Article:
Preferred immortalized cell lines are those that fuse efficiently, support stable high level expression of antibody by the selected antibody-producing cells, and are sensitive to a medium such as HAT medium. More preferred immortalized cell lines are murine myeloma lines, which can be obtained, for instance, from the Salk Institute Cell Distribution Center, San Diego, Calif. and the American Type Culture Collection, Rockville, Md. Human myeloma and mouse-human heteromyeloma cell lines also have been described for the production of human monoclonal antibodies [Kozbor, J. Immunol., 133:3001 (1984); Brodeur et al., Monoclonal Antibody Production Techniques and Applications, Marcel Dekker, Inc., New York, (1987) pp. 51-63].

The culture medium in which the hybridoma cells are cultured can then be assayed for the presence of monoclonal antibodies directed against T3 and T4. Preferably, the binding specificity of monoclonal antibodies produced by the hybridoma cells is determined by immunoprecipitation or by an in vitro binding assay, such as radioimmunoassay or enzyme-linked immunoabsorbent assay (ELISA). Such techniques and assays are known in the art. The binding affinity of the monoclonal antibody can, for example, be determined by the Scatchard analysis of Munson and Pollard, Anal. Biochem., 107:220 (1980). Other sources of antibodies may be used such as those found in commercially available kits. An anti-T4 antibody kit may be purchased from the Quest-Nichols Institute (catalogue number 40-2210). An anti-T3 antibody kit may purchased from the Diagnostic Products Corporation (catalogue number TKT31).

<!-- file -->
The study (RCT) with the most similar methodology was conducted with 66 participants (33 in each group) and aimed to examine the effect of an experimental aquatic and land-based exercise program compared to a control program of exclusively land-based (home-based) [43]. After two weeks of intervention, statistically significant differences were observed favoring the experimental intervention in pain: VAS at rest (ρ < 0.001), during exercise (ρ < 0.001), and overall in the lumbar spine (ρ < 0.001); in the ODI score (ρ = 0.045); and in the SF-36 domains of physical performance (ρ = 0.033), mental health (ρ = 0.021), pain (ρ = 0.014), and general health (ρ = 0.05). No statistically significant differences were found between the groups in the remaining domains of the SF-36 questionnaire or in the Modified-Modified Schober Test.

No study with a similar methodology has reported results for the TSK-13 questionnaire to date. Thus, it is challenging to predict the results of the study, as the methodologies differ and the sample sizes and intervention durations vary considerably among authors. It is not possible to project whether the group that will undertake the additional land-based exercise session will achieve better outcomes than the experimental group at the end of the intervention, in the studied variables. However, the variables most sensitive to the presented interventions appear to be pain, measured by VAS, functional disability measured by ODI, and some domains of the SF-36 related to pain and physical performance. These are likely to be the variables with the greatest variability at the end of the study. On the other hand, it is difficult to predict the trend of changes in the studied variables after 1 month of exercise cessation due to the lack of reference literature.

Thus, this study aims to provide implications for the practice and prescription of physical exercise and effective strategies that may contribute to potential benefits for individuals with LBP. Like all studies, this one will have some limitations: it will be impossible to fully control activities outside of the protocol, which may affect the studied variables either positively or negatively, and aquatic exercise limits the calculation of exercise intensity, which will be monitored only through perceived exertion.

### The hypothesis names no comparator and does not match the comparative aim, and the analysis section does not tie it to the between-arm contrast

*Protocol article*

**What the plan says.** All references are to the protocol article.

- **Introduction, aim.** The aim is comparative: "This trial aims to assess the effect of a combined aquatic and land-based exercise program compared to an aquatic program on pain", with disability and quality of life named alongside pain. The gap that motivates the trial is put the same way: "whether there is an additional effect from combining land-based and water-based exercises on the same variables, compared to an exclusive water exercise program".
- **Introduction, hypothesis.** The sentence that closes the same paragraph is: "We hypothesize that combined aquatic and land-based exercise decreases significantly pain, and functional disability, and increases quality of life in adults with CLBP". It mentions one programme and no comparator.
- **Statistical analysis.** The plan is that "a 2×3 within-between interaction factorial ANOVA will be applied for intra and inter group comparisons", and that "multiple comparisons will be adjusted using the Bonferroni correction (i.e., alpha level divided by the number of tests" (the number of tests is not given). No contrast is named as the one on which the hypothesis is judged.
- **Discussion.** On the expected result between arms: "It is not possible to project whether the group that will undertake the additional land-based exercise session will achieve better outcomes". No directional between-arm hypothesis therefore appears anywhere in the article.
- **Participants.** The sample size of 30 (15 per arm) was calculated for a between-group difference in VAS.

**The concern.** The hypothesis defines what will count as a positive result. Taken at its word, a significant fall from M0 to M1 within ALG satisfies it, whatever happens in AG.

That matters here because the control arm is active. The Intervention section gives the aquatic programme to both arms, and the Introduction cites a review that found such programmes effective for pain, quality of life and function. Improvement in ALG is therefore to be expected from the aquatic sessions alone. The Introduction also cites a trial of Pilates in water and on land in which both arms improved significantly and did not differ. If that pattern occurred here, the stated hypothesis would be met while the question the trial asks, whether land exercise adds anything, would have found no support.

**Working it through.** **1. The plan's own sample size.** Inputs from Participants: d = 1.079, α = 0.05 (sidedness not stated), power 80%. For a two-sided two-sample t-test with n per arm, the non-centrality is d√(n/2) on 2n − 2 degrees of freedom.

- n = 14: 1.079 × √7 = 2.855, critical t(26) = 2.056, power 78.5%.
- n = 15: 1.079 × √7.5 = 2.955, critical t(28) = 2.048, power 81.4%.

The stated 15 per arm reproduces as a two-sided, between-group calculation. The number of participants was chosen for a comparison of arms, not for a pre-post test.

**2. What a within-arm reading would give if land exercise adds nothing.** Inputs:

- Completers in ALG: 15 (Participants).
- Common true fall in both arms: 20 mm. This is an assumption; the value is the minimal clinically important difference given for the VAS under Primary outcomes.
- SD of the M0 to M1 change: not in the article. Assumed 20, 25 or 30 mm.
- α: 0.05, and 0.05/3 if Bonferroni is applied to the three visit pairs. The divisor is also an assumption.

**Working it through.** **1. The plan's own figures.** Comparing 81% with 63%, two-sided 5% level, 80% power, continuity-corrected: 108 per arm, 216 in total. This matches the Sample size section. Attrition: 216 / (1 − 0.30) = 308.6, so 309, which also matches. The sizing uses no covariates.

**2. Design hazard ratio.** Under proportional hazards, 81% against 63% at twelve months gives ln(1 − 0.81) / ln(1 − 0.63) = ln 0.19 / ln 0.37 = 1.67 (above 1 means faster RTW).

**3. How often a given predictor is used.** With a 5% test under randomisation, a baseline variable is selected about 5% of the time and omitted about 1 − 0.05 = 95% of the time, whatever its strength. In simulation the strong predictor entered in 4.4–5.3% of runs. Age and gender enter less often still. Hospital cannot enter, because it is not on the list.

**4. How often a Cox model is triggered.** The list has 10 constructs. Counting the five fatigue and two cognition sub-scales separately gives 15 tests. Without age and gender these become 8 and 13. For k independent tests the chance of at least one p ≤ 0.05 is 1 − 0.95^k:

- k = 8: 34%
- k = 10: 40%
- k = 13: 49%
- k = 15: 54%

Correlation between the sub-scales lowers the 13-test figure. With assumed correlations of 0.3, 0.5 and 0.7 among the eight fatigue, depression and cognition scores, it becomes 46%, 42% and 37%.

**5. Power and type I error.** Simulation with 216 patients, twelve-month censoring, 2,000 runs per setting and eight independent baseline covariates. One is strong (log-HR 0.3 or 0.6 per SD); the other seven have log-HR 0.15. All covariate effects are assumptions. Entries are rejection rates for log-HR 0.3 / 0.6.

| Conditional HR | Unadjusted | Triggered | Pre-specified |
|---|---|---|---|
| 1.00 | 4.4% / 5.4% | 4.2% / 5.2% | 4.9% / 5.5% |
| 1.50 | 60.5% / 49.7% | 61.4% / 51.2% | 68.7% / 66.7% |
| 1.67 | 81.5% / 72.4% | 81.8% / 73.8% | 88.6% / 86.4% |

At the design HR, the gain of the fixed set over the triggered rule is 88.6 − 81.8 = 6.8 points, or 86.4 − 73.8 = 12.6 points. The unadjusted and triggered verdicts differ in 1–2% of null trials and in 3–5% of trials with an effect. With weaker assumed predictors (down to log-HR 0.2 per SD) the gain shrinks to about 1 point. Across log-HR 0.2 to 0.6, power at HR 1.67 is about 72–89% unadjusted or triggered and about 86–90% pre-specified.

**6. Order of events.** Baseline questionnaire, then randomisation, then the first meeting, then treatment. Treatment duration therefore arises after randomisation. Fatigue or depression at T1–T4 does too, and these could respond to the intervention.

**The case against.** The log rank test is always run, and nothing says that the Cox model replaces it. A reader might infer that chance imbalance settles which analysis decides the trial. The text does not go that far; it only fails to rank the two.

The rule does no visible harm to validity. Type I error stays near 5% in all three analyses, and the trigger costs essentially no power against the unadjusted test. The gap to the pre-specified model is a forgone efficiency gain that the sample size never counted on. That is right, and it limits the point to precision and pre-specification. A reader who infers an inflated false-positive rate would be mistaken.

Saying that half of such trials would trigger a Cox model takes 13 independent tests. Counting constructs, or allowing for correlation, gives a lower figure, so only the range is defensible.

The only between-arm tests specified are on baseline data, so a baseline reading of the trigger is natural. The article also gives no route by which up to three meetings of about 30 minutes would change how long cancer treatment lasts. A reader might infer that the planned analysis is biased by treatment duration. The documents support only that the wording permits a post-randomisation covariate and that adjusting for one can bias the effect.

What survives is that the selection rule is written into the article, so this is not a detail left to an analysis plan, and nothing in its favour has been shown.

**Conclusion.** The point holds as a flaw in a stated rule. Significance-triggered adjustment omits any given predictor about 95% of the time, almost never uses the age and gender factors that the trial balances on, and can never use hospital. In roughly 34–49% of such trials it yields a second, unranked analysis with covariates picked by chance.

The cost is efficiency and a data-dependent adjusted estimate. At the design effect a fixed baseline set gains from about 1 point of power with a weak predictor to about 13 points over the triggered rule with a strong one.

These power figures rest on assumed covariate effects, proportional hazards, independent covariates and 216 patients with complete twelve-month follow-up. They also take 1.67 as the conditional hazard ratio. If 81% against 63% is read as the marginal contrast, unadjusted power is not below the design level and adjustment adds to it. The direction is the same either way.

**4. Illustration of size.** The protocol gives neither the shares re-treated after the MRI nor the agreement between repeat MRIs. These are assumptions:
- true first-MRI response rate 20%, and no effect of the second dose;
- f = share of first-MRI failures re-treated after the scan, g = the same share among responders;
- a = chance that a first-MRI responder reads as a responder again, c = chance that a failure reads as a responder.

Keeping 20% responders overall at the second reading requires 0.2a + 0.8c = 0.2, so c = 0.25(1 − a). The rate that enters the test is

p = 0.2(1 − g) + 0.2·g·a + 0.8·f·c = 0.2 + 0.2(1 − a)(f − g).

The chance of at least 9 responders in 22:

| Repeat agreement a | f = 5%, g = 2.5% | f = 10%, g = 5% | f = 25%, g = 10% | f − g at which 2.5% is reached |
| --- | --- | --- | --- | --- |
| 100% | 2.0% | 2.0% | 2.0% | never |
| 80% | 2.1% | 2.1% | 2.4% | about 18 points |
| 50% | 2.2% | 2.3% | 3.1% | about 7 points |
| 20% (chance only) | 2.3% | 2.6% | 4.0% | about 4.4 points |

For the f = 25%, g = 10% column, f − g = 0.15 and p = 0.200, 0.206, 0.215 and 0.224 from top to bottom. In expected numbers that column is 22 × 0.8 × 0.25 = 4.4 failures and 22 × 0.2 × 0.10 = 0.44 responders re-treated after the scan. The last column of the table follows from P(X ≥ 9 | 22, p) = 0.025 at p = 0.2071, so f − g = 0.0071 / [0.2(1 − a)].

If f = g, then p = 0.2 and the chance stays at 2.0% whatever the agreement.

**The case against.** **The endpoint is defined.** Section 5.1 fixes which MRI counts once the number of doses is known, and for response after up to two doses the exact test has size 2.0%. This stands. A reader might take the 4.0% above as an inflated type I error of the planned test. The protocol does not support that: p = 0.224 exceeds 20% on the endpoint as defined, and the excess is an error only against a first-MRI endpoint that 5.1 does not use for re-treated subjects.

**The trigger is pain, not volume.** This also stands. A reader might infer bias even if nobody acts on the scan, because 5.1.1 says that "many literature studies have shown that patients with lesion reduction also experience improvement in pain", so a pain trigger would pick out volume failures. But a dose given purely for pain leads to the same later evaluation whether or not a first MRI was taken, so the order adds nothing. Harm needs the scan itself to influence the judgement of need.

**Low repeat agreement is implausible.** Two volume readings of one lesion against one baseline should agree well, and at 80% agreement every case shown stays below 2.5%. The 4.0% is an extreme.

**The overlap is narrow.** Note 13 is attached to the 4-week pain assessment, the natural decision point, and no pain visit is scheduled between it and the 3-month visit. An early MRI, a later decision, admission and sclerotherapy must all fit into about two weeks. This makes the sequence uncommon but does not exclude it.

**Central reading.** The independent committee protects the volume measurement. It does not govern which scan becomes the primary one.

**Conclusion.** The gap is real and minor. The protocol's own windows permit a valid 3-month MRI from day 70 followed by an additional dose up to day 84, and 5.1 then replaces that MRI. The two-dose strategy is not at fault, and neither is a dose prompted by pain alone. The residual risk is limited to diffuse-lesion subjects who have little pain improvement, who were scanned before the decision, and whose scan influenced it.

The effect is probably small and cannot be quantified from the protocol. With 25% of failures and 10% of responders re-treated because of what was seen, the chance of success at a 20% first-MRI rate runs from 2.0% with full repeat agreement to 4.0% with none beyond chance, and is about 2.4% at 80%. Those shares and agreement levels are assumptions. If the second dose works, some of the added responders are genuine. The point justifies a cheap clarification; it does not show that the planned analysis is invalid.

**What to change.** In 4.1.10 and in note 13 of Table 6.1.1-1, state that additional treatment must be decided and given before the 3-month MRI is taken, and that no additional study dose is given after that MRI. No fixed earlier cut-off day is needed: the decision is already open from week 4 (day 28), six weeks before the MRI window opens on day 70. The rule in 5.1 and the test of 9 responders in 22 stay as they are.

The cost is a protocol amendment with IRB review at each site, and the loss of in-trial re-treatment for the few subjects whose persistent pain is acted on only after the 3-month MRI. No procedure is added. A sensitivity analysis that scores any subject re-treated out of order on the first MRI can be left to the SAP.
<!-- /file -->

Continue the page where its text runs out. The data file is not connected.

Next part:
General methods and materials used in the purification of antibodies having the desired sensitivity and specificity are well known in the art, see e.g. Current Protocols In Molecular Biology, Volume 2, Unit 11, Frederick M. Ausubul et al. eds. In addition, there are a number of specific protocols involving the purification of such highly specific and sensitive antibodies including those disclosed in U.S. Pat. Nos. 3,697,645, 4,264,449 and 5,110,913, which are incorporated herein by reference. The antibodies used in the methods disclosed herein should be purified or otherwise generated or selected such that the cross-reactivity of the assay is minimized. For example, using the antibodies described in the Examples below, free T3, rT3, and T2 s crossreacted <0.005% in T4 RIA. T4, M and T2 s cross-reacted <0.1% in the T3 RIA.